• Coniine is a toxic alkaloid that causes respiratory paralysis and death, even in small doses

Diagnosis of Poison Parsnip Poisoning in Dogs

When you take your pet to the animal hospital or clinic, it is a good idea to bring a picture or a sample of the plant so the veterinarian can determine exactly what toxins are in your dog’s system. Also, bringing your dog’s medical records can be a big help in deciding what treatment to use. Be sure to tell the veterinarian if your dog is on any medications because this can mask some symptoms and may also interact negatively  with whatever treatment the veterinarian wants to use.

In some instances, therapy will be initiated before the diagnosis takes place, particularly if you are certain that your pet ingested a poisonous plant. When the exam does take place it may include weight and height, temperature, blood pressure, oxygen level, breath sounds, pulse, and respiratory rate. Some laboratory tests that may be done are a complete blood count, blood chemistry profile, liver enzyme panel, urinalysis, and blood urea nitrogen (BUN). An electrocardiogram (EKG) will also be done to check the muscle and electronic functioning in the heart. In addition, x-rays, and an ultrasound may be needed to take a look at the heart muscle and to check for obstructions. If a better look is needed, an MRI or CT scan can be performed.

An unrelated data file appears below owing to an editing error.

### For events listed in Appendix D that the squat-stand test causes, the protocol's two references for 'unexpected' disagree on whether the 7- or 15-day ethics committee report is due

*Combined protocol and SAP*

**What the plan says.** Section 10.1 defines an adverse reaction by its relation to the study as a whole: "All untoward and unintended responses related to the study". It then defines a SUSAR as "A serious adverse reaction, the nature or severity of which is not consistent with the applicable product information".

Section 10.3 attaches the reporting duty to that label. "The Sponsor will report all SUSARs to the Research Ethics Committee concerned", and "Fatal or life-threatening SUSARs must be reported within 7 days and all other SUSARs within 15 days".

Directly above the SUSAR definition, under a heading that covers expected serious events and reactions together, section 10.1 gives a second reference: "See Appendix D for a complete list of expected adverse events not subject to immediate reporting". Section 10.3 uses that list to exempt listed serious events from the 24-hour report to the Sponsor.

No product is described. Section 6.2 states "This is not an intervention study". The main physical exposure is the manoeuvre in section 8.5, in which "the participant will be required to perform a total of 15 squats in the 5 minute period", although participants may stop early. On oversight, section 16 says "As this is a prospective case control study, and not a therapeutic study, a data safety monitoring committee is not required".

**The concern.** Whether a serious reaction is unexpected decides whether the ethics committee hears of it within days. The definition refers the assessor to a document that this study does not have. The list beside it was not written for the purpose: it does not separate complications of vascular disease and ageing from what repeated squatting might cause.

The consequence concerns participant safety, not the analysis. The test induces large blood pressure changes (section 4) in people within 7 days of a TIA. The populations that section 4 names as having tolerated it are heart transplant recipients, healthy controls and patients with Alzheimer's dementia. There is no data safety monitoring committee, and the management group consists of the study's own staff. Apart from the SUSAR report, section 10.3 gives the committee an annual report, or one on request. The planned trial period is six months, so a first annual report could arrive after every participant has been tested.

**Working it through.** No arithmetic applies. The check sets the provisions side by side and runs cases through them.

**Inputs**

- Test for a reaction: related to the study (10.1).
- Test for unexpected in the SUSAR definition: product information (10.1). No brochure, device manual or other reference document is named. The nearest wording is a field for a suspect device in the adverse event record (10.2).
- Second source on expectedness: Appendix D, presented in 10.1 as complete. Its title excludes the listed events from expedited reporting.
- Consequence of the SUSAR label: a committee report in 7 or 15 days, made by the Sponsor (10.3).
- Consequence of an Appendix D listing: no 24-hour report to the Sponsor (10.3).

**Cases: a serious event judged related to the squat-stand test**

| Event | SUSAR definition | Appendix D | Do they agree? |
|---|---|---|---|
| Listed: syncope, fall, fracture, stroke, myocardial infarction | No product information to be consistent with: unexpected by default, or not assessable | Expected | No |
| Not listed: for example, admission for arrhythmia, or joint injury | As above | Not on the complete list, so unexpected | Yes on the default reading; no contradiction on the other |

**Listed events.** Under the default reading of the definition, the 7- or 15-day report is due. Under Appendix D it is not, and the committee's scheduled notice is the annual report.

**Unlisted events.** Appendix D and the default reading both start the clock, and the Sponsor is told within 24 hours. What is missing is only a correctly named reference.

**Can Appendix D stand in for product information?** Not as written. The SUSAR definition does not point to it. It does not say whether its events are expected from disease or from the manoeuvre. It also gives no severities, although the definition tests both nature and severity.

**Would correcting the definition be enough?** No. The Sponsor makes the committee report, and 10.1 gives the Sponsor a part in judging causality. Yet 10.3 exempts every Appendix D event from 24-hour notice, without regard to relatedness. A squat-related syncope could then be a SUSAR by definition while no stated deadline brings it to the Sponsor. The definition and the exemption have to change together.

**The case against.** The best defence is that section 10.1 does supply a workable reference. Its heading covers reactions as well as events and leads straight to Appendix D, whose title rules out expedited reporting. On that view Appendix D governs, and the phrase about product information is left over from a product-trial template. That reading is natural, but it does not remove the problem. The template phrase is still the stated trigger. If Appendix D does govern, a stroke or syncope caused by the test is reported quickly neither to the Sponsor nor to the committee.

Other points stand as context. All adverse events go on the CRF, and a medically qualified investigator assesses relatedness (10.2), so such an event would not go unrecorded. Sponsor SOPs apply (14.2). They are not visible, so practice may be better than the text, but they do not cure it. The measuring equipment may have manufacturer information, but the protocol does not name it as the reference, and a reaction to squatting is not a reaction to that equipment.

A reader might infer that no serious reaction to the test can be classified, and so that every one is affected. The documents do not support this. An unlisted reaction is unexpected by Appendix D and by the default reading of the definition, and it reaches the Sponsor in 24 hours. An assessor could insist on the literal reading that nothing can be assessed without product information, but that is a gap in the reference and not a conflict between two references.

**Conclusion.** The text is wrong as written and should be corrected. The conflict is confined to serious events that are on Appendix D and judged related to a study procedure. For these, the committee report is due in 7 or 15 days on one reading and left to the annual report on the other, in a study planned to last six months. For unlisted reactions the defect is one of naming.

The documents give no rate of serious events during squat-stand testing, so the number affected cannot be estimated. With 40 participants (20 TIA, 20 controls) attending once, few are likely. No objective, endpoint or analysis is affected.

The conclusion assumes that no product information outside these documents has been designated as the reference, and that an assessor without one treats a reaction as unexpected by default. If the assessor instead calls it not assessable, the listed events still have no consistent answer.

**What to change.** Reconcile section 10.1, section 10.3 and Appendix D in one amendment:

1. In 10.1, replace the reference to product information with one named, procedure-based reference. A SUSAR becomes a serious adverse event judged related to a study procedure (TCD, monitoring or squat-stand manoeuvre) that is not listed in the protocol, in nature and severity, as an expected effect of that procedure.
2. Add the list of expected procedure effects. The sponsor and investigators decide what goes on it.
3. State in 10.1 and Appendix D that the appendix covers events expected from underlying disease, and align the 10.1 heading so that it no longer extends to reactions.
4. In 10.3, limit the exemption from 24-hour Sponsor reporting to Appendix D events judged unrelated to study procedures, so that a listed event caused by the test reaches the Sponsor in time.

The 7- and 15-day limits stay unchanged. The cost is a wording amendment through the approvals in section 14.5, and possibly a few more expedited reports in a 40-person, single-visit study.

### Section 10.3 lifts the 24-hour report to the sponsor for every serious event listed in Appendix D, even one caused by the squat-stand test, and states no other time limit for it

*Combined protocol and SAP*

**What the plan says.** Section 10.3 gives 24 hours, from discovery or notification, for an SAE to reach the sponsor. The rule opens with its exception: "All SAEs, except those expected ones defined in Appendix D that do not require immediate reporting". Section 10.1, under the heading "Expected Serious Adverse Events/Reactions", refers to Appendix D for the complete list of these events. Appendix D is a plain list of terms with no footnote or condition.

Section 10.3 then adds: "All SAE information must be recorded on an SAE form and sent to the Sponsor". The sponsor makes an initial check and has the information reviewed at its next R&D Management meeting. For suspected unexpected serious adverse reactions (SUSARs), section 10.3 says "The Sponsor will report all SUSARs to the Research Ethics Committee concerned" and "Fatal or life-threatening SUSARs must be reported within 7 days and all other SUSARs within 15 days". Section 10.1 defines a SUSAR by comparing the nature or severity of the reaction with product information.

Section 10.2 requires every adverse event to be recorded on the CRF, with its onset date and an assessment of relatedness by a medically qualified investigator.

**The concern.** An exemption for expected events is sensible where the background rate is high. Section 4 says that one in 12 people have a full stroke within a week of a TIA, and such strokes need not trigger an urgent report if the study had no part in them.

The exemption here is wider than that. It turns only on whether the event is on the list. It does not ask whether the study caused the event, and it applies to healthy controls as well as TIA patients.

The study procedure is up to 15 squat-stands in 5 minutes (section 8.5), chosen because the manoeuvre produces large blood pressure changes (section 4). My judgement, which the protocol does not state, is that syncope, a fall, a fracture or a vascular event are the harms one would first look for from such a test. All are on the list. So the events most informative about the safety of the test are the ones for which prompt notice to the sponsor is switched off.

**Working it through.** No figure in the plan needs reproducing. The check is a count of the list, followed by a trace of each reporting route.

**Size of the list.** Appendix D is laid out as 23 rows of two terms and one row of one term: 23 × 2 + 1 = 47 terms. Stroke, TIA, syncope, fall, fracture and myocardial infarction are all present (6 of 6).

Treatment of Poison Parsnip Poisoning in Dogs

Treating poison parsnip poisoning is done like all other poisonings, but with a more urgent attitude because time is essential to success. The veterinarian will probably already have hooked your pet up to an intravenous (IV) line and may also take steps to rid the body of the toxic chemicals.


The veterinarian will administer an emetic medication if your dog has not already started vomiting. An activated charcoal will also be given by mouth to absorb any undigested toxins.


To detox your pet, a gastric lavage will be performed right after the charcoal. This procedure is done by inserting a tube into the digestive tract to rinse away any lingering plant particles. Afterward, intravenous (IV) fluids will be continued to flush the kidneys and help with dehydration from vomiting and diarrhea.


An anti-seizure medication such as phenobarbital will be given to control the seizures. There is no antidote, so any medications will be supplemental damage control and support.


The veterinarian will almost certainly put your dog in the hospital for at least 24 hours, but this depends on the severity of the symptoms.

Recovery of Poison Parsnip Poisoning in Dogs

Be sure to set up a safe and quiet place for your dog to sleep for the first few days. If your pet would rather run around as usual, it may be necessary to administer sedatives or use cage training until it is safer. Watch for any signs of complications like fever, uncontrollable vomiting, and extreme lethargy. Call your veterinarian if you have any concerns about your pet’s rate of recovery, such as appetite, toileting habits, and general demeanor.